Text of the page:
With Cornucopia, Björk thrillingly celebrates our future rather than her past

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Björk at “Cornucopia” | photo by Santiago Felipe | via facebook.com/bjork

On “Future Forever” Björk promises to “build a musical scaffolding.” With Cornucopia, her meticulous and magnificent new staged concert at New York’s The Shed, she does exactly that. 

While the audience settles, bird songs and sweet jungle sounds loop. This creates a unique nature-like atmosphere inside The Shed’s industrial interior. After the lights dim, The Hamrahlíð Choir, an Icelandic children’s choir, appears in front of the stage. They preform a darling set, including a cover of Björk’s own “Cosmology.” Once they walk off, an animated video for “Family” is projected onto the curtains of dangling strings that guard the stage. As a glowing purple and yellow Björk fills the frame, the curtains thin out, revealing a stage made of mushroom-like platforms. Finally, singing the gibberish that opens “The Gate”, Björk arrives.

Those expecting Cornucopia to be a greatest hits performance will surely be disappointed. The show is comprised mostly of songs from 2017’s Utopia, and builds on its musical themes. Accompanying Björk in her mushrooms is Viibra, a flute septet, master harpist Katie Buckley, and others. Everyone’s masterful playing illuminates “Utopia”, “Claimstaker”, and “Arisen My Senses.” Awe-inspiring vocalist serpentwithfeet, joins Björk for “Blissing Me”. His moving voice, as well as Buckley’s glittering harp, add an unshakable sense of tenderness to the track. Meanwhile, Manu Delago plays drums floating in water, grounding the ethereal song on Earth.

Manu Delgado at “Cornucopia” | photo by Santiago Felipe | via facebook.com/bjork

During a handful of songs, Björk performs from within a reverb chamber. This cylindrical structure on stage allows her voice to echo without digital intervention. This, and the intricate projections of flowers, amoeba-like figures, and animated Björks displayed throughout the show demonstrate the Icelandic artist’s unique ability to manipulate and highlight the intersection between the natural and man-made. All of this, combined with the mass of instrumentalists and Björk’s voice’s enormous presence threaten to dizzy audience members. Luckily, Luceria Martel’s direction keeps the show running smoothly and without a dull moment.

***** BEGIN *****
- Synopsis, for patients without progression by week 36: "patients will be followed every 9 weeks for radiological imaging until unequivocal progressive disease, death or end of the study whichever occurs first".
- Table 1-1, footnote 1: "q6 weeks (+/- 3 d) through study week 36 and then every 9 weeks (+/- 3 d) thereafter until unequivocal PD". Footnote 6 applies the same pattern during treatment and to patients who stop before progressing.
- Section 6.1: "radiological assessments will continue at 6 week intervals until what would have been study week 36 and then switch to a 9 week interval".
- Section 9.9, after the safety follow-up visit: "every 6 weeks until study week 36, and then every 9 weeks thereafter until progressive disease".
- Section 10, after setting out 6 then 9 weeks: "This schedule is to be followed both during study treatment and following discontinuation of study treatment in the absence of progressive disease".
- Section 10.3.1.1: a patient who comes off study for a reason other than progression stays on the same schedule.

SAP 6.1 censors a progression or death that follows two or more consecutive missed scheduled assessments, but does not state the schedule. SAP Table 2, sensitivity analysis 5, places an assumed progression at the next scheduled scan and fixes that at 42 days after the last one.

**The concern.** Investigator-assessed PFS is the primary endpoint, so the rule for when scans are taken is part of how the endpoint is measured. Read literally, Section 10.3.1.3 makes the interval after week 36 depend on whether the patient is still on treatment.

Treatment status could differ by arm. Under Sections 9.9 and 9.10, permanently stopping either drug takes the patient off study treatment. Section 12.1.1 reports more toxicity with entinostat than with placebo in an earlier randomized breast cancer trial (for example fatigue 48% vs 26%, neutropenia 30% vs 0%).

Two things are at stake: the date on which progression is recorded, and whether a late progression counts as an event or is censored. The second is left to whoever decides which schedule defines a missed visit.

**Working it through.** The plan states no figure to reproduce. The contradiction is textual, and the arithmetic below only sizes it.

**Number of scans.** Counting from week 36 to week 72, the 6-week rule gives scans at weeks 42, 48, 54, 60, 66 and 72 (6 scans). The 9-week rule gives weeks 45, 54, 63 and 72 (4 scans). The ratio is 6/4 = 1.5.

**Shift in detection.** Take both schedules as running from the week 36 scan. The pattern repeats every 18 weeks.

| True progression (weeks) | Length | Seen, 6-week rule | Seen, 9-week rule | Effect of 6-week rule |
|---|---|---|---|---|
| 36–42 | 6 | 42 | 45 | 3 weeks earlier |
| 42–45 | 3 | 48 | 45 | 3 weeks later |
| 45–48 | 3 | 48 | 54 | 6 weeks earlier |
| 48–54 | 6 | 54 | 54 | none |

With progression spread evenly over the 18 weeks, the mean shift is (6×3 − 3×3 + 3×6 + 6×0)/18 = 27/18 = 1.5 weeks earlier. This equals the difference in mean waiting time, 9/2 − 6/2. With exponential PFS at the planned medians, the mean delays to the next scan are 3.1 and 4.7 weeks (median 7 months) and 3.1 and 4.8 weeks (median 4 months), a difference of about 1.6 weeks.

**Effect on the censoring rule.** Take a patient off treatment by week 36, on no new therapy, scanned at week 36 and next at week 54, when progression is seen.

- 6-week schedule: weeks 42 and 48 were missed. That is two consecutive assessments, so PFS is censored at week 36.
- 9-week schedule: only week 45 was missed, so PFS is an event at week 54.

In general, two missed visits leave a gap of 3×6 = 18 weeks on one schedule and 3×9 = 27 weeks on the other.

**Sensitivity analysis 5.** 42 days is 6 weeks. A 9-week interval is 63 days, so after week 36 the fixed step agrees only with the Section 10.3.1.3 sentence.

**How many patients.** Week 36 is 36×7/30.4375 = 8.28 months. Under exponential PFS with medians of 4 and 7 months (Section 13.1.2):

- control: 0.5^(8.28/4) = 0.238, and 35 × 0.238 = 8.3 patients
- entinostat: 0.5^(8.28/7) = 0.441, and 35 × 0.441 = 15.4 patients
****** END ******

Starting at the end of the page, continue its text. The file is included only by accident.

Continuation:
The show’s centerpiece is the epic “Body Memory”. Björk sings the ten-minute track from within a circular, four-person flute. The Hamrahlíð Choir and two massive suspended pipe organs join her on stage. Everyone’s talents are on full display as Björk laments her inability to cope with the toxicity of urban life. The choir remains on the stage for a mystical and a cappella version of “Hidden Place” and a reworked version of “Mouth’s Craddle.” This new arrangement, done by Venezuelan artist Arca, add ferocious percussion and haunting flutes to the originally a cappella song. 

Björk at “Cornucopia” | photo by Santiago Felipe| via facebook.com/bjork

Before cutting to a video of Swedish climate activist Greta Thunberg, Björk suggests that we start anew with “Tabula Rasa.” The climate crisis is mentioned in the projections throughout the show, making clear that Björk believes that it is imperative that we act swiftly and meaningfully to protect out planet. Cornucopia, as well as much of Björk’s discography, sees her celebrating the Earth and urging other to do the same. If anything, Cornucopia”is a testament to the way nature has inspired her and to her commitment to nurture it. 

The show officially closes with “Notget” off of 2015’s heartbreaking Vulnicura, but it feels like an afterthought coming after “Future Forever.” Covered in cool blue light, Björk and her cast of musicians delicately present the optimistic track. With it, Björk dares us to build a better future.  Utopia, but especially Cornucopia, present Björk’s vision for such a future. She imagines a flute-filled, matriarchal society in touch with all aspects of nature. Whether or not this is our collective future remains to be seen, but after getting a glimpse of it, you’ll want it to be. 

The remaining “Cornucopia” dates are sold out, but the projected visuals used for “Tabula Rasa” can be seen below.

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